We don’t read fantasy (just) to escape reality. We read to experience a reality we understand to be true and can’t access as often as we wish for it.

The fantasy in this story is a girl becoming one of the Boyz while still maintaining her attractiveness and desirability, evidenced through the two good men who both honor her and value her skills.

(Full review with spoilers at Writing Hope.)

 

The Tutor’s Daughter (Reading Notes)

I thoroughly enjoyed this book.

Five out of five stars.

(Hmmm, I’ll have to make a legend for the ratings scale.)

This is the second book I’ve read of Julie Klassen’s, and, in the (Christian, historical) romance genre, both novels encased pounding hearts and clasped hands in a well-shaped story with a bit of mystery and much of my favorite (the list of 13) elements of romance.

I enjoyed the twist of having the male, rather than the female, lead being the strong(er) person of faith.

(Granted I’m not a voracious romance-reader, but I’ve only seen it a couple of times before. There are also Christian stories where both parties are believers, and I like those, fine, too.)

I always get cringe-y when (just) the woman endures through externally foolish roadblocks and converts/wins the desirable man in the end. Not the message I want any woman I value to take home.

In this case you have the man doing what he can, witnessing-wise, with an awkwardness than can either interrupt the story-dream as you read, or else be seen as an accurate reflection of the real-life awkwardness than can go with sharing your faith with someone you love.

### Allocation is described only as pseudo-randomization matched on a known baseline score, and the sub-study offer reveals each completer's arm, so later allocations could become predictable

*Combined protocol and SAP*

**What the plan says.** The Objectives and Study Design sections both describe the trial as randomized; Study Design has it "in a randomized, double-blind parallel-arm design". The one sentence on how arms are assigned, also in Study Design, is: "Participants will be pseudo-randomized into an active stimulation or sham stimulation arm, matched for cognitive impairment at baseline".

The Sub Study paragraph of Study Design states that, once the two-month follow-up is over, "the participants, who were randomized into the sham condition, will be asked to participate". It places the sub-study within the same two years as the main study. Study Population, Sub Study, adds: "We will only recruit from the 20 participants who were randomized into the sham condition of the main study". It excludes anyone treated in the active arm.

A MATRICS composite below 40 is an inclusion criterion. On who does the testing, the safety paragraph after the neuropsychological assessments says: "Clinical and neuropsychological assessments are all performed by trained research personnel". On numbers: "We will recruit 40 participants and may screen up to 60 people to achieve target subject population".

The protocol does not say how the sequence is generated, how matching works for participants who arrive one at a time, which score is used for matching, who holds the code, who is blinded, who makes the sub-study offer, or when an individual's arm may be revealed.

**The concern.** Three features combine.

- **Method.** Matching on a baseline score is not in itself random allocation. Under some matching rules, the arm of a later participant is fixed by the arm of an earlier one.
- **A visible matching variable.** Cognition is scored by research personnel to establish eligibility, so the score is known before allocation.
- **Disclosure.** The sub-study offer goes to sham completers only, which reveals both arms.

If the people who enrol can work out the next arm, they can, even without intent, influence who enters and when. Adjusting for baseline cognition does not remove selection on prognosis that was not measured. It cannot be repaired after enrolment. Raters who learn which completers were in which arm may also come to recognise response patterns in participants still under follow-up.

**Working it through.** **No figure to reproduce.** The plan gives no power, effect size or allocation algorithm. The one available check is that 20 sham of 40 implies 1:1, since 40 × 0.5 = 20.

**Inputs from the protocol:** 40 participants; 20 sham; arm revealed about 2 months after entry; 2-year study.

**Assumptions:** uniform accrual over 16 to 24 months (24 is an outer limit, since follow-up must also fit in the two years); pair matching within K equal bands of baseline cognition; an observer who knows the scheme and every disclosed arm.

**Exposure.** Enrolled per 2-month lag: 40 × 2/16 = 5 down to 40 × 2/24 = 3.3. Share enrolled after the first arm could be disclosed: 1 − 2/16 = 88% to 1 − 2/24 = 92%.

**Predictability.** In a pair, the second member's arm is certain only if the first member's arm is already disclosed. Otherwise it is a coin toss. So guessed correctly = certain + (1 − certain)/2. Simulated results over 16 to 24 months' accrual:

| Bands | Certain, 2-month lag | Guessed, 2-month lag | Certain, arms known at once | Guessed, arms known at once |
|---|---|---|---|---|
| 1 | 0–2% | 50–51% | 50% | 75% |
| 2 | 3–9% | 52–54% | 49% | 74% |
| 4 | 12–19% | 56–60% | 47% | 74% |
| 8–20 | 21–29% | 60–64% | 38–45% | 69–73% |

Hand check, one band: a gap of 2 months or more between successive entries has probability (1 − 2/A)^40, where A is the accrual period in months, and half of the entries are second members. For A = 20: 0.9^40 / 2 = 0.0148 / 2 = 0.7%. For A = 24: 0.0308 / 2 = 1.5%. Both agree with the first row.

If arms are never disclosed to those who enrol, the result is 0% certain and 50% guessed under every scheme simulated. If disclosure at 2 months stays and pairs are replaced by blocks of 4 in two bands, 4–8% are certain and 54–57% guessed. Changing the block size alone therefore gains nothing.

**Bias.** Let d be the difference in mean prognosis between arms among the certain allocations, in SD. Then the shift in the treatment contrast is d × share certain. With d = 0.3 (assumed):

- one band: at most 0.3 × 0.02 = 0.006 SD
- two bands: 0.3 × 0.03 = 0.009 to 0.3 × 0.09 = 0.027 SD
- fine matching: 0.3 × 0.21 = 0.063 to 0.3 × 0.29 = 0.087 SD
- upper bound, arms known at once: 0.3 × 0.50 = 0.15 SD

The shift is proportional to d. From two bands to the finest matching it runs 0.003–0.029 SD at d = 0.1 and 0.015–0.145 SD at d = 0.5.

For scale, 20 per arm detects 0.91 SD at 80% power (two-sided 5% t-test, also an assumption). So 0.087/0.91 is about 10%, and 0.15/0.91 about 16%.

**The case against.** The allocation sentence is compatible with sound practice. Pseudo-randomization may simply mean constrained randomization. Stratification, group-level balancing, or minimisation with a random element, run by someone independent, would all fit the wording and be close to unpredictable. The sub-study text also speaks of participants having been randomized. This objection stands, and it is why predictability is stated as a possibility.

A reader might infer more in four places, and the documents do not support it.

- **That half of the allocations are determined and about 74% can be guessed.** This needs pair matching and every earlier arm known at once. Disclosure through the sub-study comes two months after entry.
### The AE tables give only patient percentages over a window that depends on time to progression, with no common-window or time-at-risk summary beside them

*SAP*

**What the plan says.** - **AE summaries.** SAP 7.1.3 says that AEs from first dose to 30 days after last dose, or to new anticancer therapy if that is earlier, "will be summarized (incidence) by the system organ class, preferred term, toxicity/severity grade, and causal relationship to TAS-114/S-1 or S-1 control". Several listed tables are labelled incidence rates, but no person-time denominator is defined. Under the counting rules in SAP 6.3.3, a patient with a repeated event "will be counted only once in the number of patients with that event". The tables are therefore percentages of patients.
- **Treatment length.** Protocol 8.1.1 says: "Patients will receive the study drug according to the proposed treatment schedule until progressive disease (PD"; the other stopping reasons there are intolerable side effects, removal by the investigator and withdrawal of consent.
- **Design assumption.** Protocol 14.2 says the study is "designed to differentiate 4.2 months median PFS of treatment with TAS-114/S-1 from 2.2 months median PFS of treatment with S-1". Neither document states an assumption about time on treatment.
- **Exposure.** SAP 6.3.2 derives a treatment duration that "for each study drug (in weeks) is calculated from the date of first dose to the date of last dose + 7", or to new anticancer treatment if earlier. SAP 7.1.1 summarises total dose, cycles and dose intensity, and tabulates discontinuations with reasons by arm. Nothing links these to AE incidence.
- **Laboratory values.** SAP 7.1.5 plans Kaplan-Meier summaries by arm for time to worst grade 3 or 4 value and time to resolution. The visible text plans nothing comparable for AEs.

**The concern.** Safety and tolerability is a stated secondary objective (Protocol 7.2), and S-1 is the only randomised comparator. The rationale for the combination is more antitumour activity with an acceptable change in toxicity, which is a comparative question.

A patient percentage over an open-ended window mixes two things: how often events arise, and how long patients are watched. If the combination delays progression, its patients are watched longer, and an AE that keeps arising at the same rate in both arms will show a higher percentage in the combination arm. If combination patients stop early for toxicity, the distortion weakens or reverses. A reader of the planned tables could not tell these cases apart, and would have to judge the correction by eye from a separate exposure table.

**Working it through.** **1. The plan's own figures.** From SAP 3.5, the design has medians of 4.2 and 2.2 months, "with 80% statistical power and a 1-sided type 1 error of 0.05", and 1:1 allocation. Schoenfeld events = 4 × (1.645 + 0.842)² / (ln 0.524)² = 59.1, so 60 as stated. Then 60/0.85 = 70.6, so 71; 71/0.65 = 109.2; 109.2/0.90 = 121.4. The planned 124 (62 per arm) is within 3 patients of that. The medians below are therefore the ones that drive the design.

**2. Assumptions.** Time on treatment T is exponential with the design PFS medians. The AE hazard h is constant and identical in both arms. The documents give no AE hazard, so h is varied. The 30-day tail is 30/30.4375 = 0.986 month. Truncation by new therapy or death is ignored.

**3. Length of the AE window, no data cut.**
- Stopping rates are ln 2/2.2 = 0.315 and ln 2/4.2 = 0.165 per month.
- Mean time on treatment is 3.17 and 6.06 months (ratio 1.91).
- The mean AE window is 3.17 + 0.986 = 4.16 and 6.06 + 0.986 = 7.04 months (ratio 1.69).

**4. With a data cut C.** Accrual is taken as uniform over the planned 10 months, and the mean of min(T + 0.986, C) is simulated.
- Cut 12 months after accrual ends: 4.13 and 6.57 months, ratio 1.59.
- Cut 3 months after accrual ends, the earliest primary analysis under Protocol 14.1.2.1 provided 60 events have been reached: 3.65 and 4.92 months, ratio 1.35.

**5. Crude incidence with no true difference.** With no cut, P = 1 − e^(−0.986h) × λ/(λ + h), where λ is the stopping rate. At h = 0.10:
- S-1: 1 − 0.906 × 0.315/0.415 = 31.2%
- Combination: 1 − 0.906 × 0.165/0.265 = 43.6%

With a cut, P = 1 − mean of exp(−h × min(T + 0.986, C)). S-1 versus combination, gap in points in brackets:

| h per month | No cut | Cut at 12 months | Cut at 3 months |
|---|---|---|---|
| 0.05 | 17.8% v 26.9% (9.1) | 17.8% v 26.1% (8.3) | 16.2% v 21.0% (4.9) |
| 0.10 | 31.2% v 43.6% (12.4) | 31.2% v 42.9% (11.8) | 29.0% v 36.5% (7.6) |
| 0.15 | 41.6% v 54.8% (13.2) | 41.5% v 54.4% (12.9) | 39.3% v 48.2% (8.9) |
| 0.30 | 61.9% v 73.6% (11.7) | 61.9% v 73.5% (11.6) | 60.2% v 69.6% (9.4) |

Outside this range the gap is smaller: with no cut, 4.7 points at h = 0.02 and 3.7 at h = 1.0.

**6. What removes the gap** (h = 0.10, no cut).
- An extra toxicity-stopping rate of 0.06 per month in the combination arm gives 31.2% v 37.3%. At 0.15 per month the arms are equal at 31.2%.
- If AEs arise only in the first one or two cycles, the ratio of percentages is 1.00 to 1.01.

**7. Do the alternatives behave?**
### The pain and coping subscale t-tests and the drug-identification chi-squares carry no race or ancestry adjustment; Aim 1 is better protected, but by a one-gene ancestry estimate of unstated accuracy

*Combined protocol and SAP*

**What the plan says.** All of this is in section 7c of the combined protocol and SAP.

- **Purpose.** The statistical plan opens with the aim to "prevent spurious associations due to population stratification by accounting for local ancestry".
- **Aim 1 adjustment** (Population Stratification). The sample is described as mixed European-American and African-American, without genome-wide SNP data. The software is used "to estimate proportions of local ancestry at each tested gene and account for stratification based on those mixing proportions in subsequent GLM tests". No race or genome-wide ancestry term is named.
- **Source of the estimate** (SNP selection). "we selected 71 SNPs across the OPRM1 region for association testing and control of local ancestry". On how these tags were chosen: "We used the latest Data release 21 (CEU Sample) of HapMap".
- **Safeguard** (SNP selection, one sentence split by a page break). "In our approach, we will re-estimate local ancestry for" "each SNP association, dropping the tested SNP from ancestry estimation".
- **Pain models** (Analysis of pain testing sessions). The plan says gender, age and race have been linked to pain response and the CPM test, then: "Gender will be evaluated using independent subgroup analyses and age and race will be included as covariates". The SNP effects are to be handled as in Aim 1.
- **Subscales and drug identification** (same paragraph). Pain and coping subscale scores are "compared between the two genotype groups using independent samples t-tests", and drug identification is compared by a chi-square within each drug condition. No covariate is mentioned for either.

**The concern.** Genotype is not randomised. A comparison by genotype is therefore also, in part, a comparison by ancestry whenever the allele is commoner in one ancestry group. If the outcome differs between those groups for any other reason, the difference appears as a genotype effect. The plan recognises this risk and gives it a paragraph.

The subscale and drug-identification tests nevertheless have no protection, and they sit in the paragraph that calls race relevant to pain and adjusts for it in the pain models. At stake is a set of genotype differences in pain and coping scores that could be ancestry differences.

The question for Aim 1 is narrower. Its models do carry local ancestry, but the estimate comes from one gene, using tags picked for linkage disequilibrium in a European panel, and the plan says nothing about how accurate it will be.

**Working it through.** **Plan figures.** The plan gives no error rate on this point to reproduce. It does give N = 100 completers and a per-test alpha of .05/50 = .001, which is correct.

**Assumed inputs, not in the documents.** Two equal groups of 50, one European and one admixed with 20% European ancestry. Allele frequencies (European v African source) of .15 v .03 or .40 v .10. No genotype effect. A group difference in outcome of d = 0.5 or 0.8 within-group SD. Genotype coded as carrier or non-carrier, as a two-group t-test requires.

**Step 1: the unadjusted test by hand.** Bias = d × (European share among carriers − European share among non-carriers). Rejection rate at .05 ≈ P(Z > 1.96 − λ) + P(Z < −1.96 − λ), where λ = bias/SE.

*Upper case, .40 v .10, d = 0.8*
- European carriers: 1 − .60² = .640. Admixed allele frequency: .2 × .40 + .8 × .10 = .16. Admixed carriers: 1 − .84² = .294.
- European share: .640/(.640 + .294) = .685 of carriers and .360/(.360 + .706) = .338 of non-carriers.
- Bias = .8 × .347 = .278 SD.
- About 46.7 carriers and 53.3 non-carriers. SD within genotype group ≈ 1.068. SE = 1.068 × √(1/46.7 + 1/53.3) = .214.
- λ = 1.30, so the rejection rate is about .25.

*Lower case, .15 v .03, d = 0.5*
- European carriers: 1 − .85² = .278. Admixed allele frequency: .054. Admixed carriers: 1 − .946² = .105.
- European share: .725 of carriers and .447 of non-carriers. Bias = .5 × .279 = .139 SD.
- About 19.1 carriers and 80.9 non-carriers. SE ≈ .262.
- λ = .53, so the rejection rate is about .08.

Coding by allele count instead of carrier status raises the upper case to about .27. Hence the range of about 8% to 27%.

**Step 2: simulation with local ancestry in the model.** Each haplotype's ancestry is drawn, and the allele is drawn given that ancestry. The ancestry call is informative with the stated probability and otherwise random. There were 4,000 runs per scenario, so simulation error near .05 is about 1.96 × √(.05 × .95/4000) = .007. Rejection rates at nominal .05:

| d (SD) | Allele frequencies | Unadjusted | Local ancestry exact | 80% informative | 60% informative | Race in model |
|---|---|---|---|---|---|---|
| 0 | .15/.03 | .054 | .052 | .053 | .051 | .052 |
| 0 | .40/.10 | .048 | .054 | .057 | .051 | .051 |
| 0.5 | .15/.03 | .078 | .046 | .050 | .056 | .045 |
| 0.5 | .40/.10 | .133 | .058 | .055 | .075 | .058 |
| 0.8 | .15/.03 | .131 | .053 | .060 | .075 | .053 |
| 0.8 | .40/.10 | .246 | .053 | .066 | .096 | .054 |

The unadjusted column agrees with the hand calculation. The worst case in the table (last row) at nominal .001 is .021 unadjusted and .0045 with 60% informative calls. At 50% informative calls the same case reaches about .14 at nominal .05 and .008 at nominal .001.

It had predictable character types (orderly blustocking, carefree second son) that were not diminished by the predictable roles they filled. Relationships between women were neither all good nor all bad, and genuine friendships– of different sorts– were well-portrayed.

One of the things that troubles me in some of the novels I’ve attempted to read, is how the author seems to go out of his/her way to isolate the characters, or put them through hell.  That can work, and it can look like trying too hard.

This was a refreshing example of healthy relationships not getting in the way of creating a good story.

I’m deciding that romances like these are my “cozies.”

A friend of mine once pointed out to me there are two different kinds (there may be more) of mysteries, and by extension books in general: cozies— that people read when they want to relax/center/calm down and — lacking a more precise word– thrillers, designed to excite/energize/key up a reader.

This was a helpful distinction for me, because it helps me when I am looking for a read to know what my purpose is. When I can nail down my purpose for reading (escape, emotional connection, stimulate the imagination, get energized, be affirmed in my perception of– or desire for– reality), I am more likely to be satisfied by my choice.

In this case I was very satisfied. The world created was genuine, motivations and goals were believable, and my connection to the characters drew me back to the story (so important in a long book) and let me disappear and recharge in the midst of a stressful time.

As a bonus, something (I will need to pay better attention in the future, so I can say exactly what and when) was toe-curlingly fun, and I laughed out-loud more than once.

Add to that I guessed wrong at least three times (even with the “predictable” types).

So after two solid wins, Julie Klassen is officially one of my go-to authors.  And this is now a new experience for me– finding an author who a) already has a number of books I haven’t read (but now want to) and b) who is still writing the type of books that pleased me in the first place.